Andrew Holland’s parents speak out about video of son’s death in SLO County Jail
The Holland Family Alliance committee has raised more than $375,000 in three months, making it the largest economic influence ahead of San Luis Obispo County's June 5 election.
The group has more money in the bank than any single candidate committee and has contributed more money to the election than any other entity, according to donor statements filed with the California Fair Political Practices Commission on Thursday.
Its full name is The Holland Family Alliance for Humane Mental Health & Correctional Reform, and it was formed by the family of Andrew Holland — a mentally ill man who died after spending nearly two full days in a restraint chair while in custody at the SLO County Jail — with the express purpose of influencing the June election.
"We are looking to support those people who have shown us they can get behind mental health reform," said Tavenor "Tave" Holland, chief officer of the committee and Andrew Holland's cousin.
So far, the alliance has infused cash donations into both county Board of Supervisor races and the sheriff's race. The committee and individual Holland family members have also made donations in the district attorney's race.
The family received a $5 million settlement from the county following Holland's death. In addition to creating the political committee, it also created a charity called the Andrew Holland Foundation, which Tave Holland called, "a non-political charity organization that cares about mental health and treatment reform."
How much money does the committee have?
The committee received $375,820 since it formed in February. After major donations to three candidates, paying for polling and survey research and other expenditures, including a $1,000 payment to Facebook, it still has $256,682 on hand.
That's more than incumbent Sheriff Ian Parkinson, who received contributions valuing $253,965 this year and still has $129,280 in the bank.
The bulk of the Holland Family Alliance committee's funds came from Andrew Holland's father, home builder Albert Carty Holland, who contributed $350,000. The remainder comes from 22 other donors, most of whom, Tave Holland said, are close friends or family.
Whether all that money will be spent in the next seven weeks before ballots are due June 5 is yet to be seen, as is how the committee plans to spend it.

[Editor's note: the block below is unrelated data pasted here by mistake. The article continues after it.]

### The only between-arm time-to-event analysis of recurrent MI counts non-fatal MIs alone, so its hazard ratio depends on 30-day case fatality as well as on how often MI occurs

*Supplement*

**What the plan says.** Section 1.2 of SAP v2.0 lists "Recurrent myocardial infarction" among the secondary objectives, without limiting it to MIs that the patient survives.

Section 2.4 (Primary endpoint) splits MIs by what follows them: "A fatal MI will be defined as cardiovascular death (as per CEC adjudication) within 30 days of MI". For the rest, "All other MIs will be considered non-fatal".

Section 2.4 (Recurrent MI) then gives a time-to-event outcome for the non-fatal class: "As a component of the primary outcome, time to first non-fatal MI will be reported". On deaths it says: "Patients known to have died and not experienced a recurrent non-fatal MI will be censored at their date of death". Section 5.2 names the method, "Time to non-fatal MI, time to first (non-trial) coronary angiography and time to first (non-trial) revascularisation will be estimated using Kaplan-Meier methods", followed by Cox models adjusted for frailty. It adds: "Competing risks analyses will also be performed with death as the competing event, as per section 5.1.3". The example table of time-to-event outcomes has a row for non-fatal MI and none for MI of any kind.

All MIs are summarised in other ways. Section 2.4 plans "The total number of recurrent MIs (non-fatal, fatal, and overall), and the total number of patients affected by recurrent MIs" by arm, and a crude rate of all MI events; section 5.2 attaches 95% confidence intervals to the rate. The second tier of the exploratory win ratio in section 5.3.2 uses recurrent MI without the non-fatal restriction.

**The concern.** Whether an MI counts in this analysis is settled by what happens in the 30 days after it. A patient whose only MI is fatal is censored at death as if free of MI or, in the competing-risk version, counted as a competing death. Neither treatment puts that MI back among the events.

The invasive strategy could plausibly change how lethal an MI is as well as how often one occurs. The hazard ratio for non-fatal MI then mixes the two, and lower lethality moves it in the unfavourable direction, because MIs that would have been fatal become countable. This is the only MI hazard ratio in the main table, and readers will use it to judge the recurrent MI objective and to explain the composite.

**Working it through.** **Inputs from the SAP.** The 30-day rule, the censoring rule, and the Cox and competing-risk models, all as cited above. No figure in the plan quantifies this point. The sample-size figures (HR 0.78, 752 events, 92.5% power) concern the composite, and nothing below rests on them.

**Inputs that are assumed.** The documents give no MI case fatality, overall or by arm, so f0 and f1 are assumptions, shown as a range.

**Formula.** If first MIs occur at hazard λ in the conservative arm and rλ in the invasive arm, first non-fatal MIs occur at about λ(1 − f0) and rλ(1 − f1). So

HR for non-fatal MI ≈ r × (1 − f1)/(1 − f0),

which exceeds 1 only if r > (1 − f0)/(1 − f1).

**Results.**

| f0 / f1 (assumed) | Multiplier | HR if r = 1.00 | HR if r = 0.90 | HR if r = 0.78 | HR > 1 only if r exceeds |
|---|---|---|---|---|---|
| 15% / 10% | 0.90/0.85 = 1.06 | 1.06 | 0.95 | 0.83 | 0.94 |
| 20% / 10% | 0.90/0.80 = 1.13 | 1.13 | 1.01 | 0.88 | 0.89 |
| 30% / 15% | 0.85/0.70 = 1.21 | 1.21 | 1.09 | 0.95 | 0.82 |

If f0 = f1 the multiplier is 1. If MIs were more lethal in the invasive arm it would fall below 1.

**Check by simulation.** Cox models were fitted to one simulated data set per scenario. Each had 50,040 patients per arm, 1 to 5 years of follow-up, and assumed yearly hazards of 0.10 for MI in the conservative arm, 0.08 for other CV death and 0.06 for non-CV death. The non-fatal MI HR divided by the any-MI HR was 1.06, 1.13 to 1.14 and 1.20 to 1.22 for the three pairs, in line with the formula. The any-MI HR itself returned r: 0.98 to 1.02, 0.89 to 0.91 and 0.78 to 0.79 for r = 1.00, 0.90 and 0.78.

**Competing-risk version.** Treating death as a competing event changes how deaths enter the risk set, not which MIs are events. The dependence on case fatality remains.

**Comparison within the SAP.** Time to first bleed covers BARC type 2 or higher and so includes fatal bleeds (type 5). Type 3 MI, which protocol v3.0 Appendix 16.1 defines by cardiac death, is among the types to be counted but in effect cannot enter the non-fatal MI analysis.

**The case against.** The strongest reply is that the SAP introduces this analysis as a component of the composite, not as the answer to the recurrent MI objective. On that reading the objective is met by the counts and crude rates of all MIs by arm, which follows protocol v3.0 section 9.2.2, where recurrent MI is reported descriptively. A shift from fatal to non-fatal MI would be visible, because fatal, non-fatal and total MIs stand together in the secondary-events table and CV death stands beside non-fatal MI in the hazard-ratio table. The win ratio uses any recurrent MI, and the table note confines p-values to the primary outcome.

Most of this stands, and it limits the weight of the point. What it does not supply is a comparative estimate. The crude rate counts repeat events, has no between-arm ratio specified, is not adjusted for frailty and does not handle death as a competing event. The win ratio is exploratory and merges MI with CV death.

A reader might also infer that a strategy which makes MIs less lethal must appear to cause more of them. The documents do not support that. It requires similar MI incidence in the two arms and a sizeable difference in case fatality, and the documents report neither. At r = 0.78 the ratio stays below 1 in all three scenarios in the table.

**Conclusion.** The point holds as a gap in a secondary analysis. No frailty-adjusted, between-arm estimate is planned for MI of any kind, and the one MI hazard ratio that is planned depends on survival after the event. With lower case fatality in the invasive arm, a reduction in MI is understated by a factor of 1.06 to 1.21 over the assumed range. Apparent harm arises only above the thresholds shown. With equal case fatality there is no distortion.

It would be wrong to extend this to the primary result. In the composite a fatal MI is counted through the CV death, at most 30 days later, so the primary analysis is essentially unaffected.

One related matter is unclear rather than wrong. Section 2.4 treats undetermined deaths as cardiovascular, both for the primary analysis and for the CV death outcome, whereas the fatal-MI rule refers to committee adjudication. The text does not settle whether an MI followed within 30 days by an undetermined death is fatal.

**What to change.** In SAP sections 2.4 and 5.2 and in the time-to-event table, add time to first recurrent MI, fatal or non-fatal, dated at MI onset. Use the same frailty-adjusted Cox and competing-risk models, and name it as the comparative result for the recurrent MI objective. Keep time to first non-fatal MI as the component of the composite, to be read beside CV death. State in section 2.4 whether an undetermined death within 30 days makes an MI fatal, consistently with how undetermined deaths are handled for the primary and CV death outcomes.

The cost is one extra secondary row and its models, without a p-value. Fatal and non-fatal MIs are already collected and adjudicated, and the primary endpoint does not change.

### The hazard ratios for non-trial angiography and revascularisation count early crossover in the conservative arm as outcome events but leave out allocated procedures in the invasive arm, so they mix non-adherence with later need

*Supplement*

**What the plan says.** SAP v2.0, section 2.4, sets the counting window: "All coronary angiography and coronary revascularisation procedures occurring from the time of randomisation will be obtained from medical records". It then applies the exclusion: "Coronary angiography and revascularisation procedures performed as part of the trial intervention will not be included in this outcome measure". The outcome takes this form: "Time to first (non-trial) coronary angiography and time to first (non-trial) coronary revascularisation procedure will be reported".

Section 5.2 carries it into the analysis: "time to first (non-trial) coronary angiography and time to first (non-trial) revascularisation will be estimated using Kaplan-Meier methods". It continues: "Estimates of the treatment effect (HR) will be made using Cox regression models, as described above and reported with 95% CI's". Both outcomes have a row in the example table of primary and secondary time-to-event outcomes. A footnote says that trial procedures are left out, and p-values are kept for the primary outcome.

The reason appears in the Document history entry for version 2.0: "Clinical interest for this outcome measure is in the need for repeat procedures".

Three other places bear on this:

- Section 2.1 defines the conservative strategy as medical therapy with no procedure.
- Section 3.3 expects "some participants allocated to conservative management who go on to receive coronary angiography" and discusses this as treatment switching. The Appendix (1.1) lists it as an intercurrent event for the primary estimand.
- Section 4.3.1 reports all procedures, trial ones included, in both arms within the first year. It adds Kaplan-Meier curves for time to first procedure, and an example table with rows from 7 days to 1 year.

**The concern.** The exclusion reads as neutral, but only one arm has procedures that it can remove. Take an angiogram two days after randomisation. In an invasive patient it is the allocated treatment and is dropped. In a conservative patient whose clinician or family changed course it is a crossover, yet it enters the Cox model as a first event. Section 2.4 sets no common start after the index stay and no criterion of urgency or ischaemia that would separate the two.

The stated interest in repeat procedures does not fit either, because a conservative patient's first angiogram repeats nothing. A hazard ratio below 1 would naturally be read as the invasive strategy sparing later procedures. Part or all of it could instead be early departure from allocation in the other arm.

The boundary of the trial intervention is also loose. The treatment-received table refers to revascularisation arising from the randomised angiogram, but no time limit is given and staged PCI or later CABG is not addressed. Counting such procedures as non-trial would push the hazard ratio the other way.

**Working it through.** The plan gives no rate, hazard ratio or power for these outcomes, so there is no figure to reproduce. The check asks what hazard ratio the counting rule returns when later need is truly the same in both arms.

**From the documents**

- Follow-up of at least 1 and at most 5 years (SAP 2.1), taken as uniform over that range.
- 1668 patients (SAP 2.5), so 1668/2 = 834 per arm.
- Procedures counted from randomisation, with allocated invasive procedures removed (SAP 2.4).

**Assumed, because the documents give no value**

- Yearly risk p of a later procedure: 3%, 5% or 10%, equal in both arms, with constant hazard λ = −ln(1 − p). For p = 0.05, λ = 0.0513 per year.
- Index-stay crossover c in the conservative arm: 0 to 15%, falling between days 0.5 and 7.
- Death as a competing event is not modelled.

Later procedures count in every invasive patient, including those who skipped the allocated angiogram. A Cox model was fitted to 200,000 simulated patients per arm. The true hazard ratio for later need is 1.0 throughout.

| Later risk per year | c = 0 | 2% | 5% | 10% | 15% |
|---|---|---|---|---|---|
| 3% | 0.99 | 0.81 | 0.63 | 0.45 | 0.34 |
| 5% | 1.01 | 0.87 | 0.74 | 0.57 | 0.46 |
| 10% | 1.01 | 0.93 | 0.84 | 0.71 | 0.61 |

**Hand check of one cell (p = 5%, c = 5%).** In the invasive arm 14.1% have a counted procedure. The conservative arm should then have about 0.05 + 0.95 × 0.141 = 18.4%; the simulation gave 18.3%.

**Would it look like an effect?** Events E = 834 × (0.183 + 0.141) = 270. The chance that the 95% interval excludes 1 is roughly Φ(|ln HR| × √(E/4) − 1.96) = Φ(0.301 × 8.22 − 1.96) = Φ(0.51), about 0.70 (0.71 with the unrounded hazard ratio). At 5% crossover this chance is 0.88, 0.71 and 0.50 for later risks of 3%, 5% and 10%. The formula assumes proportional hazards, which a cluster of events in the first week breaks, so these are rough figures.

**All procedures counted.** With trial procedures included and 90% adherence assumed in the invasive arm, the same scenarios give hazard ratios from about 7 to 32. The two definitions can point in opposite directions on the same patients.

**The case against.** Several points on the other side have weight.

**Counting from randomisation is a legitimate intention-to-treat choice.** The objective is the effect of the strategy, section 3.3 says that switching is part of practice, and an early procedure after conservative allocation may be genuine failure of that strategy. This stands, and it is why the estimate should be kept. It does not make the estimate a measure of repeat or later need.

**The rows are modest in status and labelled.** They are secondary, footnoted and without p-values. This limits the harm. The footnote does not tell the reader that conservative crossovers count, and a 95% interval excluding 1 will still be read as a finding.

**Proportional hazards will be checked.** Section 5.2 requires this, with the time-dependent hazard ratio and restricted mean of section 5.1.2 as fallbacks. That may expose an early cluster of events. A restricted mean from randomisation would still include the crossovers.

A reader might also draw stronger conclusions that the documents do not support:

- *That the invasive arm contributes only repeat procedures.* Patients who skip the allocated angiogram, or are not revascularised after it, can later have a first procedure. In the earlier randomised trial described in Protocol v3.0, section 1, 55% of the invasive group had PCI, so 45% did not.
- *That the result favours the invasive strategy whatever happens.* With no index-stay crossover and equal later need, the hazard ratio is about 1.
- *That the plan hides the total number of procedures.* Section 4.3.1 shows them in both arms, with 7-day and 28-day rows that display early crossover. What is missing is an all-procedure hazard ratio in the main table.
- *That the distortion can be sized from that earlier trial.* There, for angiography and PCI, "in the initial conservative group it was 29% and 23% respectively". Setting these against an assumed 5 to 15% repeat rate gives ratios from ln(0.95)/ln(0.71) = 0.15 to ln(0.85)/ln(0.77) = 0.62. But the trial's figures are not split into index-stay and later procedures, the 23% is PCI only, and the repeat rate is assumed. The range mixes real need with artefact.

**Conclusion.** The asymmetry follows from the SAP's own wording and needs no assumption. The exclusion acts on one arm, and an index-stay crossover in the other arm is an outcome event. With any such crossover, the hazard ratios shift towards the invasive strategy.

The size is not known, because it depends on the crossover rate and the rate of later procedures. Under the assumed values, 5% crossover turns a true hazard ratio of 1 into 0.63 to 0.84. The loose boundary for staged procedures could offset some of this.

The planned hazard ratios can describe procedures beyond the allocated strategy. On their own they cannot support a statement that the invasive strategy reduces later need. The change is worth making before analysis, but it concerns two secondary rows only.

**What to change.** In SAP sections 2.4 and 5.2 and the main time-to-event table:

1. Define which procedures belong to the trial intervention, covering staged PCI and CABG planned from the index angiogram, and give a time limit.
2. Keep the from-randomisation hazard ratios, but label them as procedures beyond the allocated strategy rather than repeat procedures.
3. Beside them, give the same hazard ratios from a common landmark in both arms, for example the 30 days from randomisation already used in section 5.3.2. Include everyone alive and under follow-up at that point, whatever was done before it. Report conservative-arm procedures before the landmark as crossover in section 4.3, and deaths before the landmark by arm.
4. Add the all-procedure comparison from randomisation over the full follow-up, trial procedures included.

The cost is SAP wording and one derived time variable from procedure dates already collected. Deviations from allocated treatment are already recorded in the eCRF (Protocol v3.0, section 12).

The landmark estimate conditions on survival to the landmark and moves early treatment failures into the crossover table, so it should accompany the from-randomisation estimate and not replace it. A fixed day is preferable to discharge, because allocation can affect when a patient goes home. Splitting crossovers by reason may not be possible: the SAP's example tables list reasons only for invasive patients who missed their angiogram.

"At this point, I'm unable to say whether that will go beyond the primary," Tave Holland said. "Most of the races we're concerned about are likely to be resolved in the primary."
Who received contributions?
The largest contribution made by the committee was $40,000 on Feb. 28 to Jimmy Paulding, a District 4 supervisor candidate working to unseat incumbent Lynn Compton.
Greg Clayton, who is challenging Parkinson to become sheriff, received $10,000 on Feb. 27.
Incumbent District 2 supervisor candidate Bruce Gibson received $3,500 on March 6.
The committee paid $25,546 to Austin, Texas-based Baselice & Associates to conduct polling. It paid $1,000 to Facebook, which Tave Holland said "was used to boost stories" posted on the Holland Family Alliance Facebook page.
"We're trying to get the word out about what happened here (in the county). We want people to understand there was a homicide, there was a coverup that is still being covered up to this day," he said.
The donation to Gibson confounded some observers because the Holland family has expressed a desire to unseat incumbents who they say contributed to a coverup.
"It is complicated and probably hard to understand because we've had a lot of private interactions (with elected officials) that the public doesn't see," Tave Holland said.
"I don't think any of the supervisors handled the situation very well," he said. "Bruce has come to us and said he wishes there would have been a different outcome and wishes it could have been handled differently."
All those candidates could receive more money from the committee.
There are no contribution limits. According to the FPPC, the "Political Reform Act does not contain contribution limits for local candidates, but provides that cities and counties may adopt contribution limits applicable to their elections."San Luis Obispo County has no local rules, according to a campaign committee informational manual.